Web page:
The fractured lateral tibial plateau in Bryant’s left knee hasn’t healed yet, even though the Lakers had initially been pointing to a medical re-evaluation Tuesday as a point at which he might be cleared to play.
Bryant’s level of discomfort is such that his visit with Lakers doctor Steve Lombardo on Tuesday evening before the Lakers face the Indiana Pacers will not even include any MRI or other diagnostic procedure to judge the bone’s healing, according to a team source.
While Bryant is expected to miss another two weeks, he could possibly miss up to another month.
Bryant’s original diagnosis, on December 19th, was to miss approximately six weeks; this Thursday marks six weeks from the start of that timeline.
The Lakers, now 16-29 on the season, are too far out of the playoff race for Bryant’s return to matter much this season.
His return, however, will be necessary in proving to potential free agents that the ‘Black Mamba’ is still able to play at a high level. With an uncertain off-season on the horizon, a healthy Bryant is imperative to lure marquee free agents such as Carmelo Anthony, LeBron James, etc to Los Angeles.
Bryant has refused to capitulate to the notion of sitting out the rest of this season, so stay tuned for a better understanding of Bryant’s health here in the next two weeks.
Still battling the upper respiratory infection that kept him out versus the Golden State Warriors last week, Pau Gasol will not travel with the team today as the Lakers prepare for their Friday night matchup versus the Utah Jazz.
It is unknown whether Gasol will play as he is listed as day-to-day, but at the very least will not be with the team when they land in Utah later this evening.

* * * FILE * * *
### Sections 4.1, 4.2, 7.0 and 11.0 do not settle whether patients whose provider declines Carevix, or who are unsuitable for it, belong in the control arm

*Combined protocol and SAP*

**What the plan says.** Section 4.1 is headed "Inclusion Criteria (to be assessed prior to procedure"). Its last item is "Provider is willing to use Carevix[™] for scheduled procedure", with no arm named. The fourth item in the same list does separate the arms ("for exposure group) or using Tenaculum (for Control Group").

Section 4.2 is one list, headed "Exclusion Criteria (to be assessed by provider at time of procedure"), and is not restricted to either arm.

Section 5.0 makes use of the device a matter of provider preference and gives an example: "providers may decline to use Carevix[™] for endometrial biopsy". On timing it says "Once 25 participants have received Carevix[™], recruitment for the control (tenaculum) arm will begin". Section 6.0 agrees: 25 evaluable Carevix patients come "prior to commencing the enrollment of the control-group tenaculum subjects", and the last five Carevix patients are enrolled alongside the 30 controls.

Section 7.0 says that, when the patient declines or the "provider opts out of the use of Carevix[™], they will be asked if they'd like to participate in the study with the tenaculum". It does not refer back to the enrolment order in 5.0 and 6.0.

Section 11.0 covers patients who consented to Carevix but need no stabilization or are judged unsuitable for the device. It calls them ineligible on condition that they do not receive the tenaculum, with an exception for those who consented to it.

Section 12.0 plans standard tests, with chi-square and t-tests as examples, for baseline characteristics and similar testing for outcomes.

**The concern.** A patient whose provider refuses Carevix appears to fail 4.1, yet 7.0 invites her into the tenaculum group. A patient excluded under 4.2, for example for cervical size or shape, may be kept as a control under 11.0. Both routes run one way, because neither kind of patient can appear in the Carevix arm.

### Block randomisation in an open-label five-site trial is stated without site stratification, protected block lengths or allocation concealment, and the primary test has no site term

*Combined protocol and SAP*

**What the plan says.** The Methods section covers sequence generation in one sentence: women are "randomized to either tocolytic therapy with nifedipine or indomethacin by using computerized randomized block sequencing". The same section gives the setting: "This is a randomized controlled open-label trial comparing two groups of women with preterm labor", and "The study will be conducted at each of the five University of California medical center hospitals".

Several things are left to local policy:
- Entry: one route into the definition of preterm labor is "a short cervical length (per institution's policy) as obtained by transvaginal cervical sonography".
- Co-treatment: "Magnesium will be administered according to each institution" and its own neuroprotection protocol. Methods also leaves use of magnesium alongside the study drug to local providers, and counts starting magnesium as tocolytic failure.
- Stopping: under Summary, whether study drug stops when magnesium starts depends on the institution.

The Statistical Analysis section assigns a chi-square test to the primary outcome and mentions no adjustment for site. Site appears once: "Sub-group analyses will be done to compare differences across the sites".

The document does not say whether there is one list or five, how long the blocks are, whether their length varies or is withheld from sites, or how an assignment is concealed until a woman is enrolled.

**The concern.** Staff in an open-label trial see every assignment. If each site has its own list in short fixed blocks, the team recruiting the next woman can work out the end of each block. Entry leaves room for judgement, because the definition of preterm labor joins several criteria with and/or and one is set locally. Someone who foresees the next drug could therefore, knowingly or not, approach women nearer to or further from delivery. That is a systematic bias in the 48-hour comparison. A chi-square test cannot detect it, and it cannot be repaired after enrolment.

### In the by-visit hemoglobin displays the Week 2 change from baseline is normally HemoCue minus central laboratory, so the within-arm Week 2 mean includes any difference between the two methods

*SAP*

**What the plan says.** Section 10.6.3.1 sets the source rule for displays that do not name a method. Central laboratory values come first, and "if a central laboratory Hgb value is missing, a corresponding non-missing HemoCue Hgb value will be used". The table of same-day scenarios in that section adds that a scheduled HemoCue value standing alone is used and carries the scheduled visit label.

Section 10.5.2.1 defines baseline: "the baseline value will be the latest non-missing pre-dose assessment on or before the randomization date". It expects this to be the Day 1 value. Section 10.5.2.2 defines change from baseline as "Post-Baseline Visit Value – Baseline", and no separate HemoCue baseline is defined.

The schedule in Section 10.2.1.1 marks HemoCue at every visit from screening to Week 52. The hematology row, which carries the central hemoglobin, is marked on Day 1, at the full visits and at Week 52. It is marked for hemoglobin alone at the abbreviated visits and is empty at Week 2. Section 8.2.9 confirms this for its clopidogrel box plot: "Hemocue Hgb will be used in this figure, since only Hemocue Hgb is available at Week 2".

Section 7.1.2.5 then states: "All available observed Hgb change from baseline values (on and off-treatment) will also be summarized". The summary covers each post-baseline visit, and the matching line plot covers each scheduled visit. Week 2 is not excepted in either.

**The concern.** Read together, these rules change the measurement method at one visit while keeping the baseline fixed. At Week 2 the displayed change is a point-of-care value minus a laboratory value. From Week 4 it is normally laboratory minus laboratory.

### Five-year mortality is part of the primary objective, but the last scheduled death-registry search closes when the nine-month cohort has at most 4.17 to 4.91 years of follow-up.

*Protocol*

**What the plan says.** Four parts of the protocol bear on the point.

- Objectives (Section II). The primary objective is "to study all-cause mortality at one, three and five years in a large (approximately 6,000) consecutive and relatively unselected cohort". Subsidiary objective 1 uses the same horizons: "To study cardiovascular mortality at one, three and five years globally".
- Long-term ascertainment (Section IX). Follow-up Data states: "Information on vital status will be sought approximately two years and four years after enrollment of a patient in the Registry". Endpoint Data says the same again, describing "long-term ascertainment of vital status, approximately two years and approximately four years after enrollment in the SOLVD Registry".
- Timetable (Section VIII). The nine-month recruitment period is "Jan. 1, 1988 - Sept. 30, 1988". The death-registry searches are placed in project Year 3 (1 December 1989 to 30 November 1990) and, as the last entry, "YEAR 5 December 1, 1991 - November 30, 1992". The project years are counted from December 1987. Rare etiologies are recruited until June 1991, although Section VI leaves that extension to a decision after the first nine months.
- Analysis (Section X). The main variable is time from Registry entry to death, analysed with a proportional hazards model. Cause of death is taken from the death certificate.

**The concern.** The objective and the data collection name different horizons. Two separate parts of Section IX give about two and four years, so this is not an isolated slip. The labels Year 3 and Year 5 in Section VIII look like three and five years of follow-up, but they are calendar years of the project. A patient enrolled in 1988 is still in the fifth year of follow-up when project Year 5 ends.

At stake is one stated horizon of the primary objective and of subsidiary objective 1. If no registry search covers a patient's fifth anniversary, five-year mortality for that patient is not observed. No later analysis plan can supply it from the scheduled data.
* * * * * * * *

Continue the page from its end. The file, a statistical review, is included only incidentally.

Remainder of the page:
Pau Gasol not going on trip to Utah because of upper-respiratory infection.
It’s disappointing news for the Lakers as they look to snap a three game losing streak. Battling an array of injuries and inconsistent play, the purple and gold are 4-8 in December. We’ll have more news on Gasol’s status for tomorrow as we receive it.
After playing just 6 games after returning from a torn Achilles, Kobe Bryant is out of the lineup once again with a fracture of the lateral tibial plateau in his left knee. Kobe is expected to miss six weeks.
Injury Update: Kobe Bryant has a fracture of the lateral tibial plateau in his left knee. He is expected to miss 6 weeks.
According to the LA Times’ Eric Pincus, Nash is starting to show signs of discouragement, despite working as hard as possible to physically become healthy enough to play.
“Hopefully that’s a really good timeline where I can get healthy and put my back in a position where it can protect itself and survive,” Nash said regarding his probable return period. “This has really been something I’ve faced since the end of March. The toughest thing has been emotionally and mentally. I’ve had a lot of down days.”
Along with Nash and Bryant, the two other Lakers’ point guards PG Steve Blake and PG Jordan Farmar are still out for the foreseeable future due to their respective injuries. The Lakers did sign PG Kendall Marshalltoday to a non-guaranteed contract to back up G Xavier Henry at the point gaurd position.